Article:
Two weeks ago my daughter and I baked chocolate chip cookies in our car.
We found the recipe on Sybil and Kristi’s Qatar Adventures, compared temperatures in Qatar and Djibouti and Djibouti was hotter. So what could we do? We had to have our own Djibouti Adventure.
Let me say it again: we baked cookies in our car.
In May. It is still spring, the temperature is high but not so high. The humidity is what kills us at this time of year. Come August the humidity will plummet and the temperature will shoot up another twenty to thirty degrees. Hot enough to make our skin dry and crack open. Maybe in August I can bake bread or lasagna in the car?
But since this year we won’t be here in August, we did it in May and…it worked.
Here’s what you need:
The day we did it, the temperature was 98F with the ‘real feel’ registering at 108, a reasonably cool Djibouti day. We had direct sunlight all day in the street in front of our house.
We wanted to use our Jeep because how cool, but the dashboard was too small. Luckily we had borrowed a friend’s car and still had it in our yard, so we used their Land Cruiser.
A willingness to be seen as crazy.
Since it was a Friday there weren’t any school kids around and the only people watching us put a tray of cookies into the car and take pictures of it all afternoon were the neighborhood guards who tend to hang out in front of our place. But since they already know we are strange (I run, my husband slack lines, my daughter climbs trees), it was just one more thing for them to talk about.
1 1/2 cups of flour
1/2 tsp baking soda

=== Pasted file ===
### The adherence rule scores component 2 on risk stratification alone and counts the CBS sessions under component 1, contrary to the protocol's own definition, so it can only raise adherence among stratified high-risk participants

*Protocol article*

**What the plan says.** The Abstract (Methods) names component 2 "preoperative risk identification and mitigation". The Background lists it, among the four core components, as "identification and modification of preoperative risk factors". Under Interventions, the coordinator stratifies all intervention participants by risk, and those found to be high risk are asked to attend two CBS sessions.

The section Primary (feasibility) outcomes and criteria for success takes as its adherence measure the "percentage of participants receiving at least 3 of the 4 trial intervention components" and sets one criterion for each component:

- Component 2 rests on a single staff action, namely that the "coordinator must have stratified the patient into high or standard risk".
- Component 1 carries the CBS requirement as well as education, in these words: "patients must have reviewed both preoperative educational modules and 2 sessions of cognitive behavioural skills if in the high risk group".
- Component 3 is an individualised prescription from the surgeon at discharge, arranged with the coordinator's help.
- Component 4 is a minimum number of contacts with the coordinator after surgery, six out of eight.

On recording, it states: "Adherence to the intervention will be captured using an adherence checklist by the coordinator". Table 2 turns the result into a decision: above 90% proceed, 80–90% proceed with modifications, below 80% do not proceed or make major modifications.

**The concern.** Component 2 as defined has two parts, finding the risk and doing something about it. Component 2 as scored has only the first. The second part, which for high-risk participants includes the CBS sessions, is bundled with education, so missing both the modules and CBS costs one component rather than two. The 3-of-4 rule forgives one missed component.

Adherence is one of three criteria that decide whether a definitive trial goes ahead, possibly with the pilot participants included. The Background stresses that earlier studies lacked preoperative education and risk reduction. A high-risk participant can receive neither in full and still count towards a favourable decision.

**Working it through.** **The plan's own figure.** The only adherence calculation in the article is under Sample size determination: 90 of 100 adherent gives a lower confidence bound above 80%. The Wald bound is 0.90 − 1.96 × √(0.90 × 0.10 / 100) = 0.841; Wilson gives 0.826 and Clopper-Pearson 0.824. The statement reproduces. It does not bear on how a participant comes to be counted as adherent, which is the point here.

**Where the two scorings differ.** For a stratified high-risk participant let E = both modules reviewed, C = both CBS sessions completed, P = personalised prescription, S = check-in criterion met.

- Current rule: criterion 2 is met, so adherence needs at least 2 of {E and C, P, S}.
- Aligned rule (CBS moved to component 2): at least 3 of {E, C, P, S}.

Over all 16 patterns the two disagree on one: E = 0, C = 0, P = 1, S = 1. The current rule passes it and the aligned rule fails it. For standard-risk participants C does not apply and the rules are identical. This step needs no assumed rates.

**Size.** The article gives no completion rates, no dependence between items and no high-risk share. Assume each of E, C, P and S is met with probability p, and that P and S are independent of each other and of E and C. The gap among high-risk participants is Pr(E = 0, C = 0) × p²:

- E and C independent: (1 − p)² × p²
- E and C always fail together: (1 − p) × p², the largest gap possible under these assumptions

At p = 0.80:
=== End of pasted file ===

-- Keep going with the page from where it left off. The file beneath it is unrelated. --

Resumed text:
1/2 tsp baking powder
1/2 tsp salt
1/2 cup butter, softened (we left it on the counter for about sixty seconds and then had to work quickly before it melted)
1/4 cup brown sugar
1/2 cup white sugar
1 large egg (which in Djibouti means two small eggs)
chocolate chips (which in Djibouti means chopped up bars of chocolate, again you have to move quickly or you end up with chocolate swirl cookies instead of chocolate chip cookies)
A lot of time without needing the car.
This is a slow bake process so if my husband or I had needed to go somewhere, it wouldn’t have worked. Because it was a Friday (the weekend), we had no plans until late afternoon.
Mix up the dough, put it on a cookie sheet, place on the dashboard. Wait. Wait. Wait. Don’t open the door to check on them, that would let out all that built up heat. Just wait.
We peeked through the windows after two hours and they were spreading beautifully but not ready to come out yet.
Another two hours later, voila, car-baked cookies.
Be careful when you take out the tray, it will be hot. I didn’t have any hot pads and put the tray, quick, on the ground while I relocked the car. But a big brown goat almost managed to snatch away my cookies before I could pick them up again. The guards shooed the goat away. Then our guard, Abdo, saw that the tray was burning my hands and grabbed four leaves from a bush out front for me to use as protection. We were both laughing. Like I said, he already thinks we’re strange.
The cookies were yummy (though not the best I’ve ever tasted) – not browned like in an oven, but gooey on the inside, crispy on the outside.
Okay, truth-be-told, my husband made me take them out a bit early because he was worried about the car getting dirty. We added too much butter (we measure by sight around here) and so some was starting to drip off the pan onto the dashboard and since it wasn’t our car…I took them out (at that stage they were firm and crispy on the outside but not quite done in the middle) and did about sixty seconds in the oven.
They would have finished in the car just fine if I had spread out paper towels under the pan (which was tilted a bit, hence the dripping).
What can I say? When life gives you heat, make chocolate chip cookies.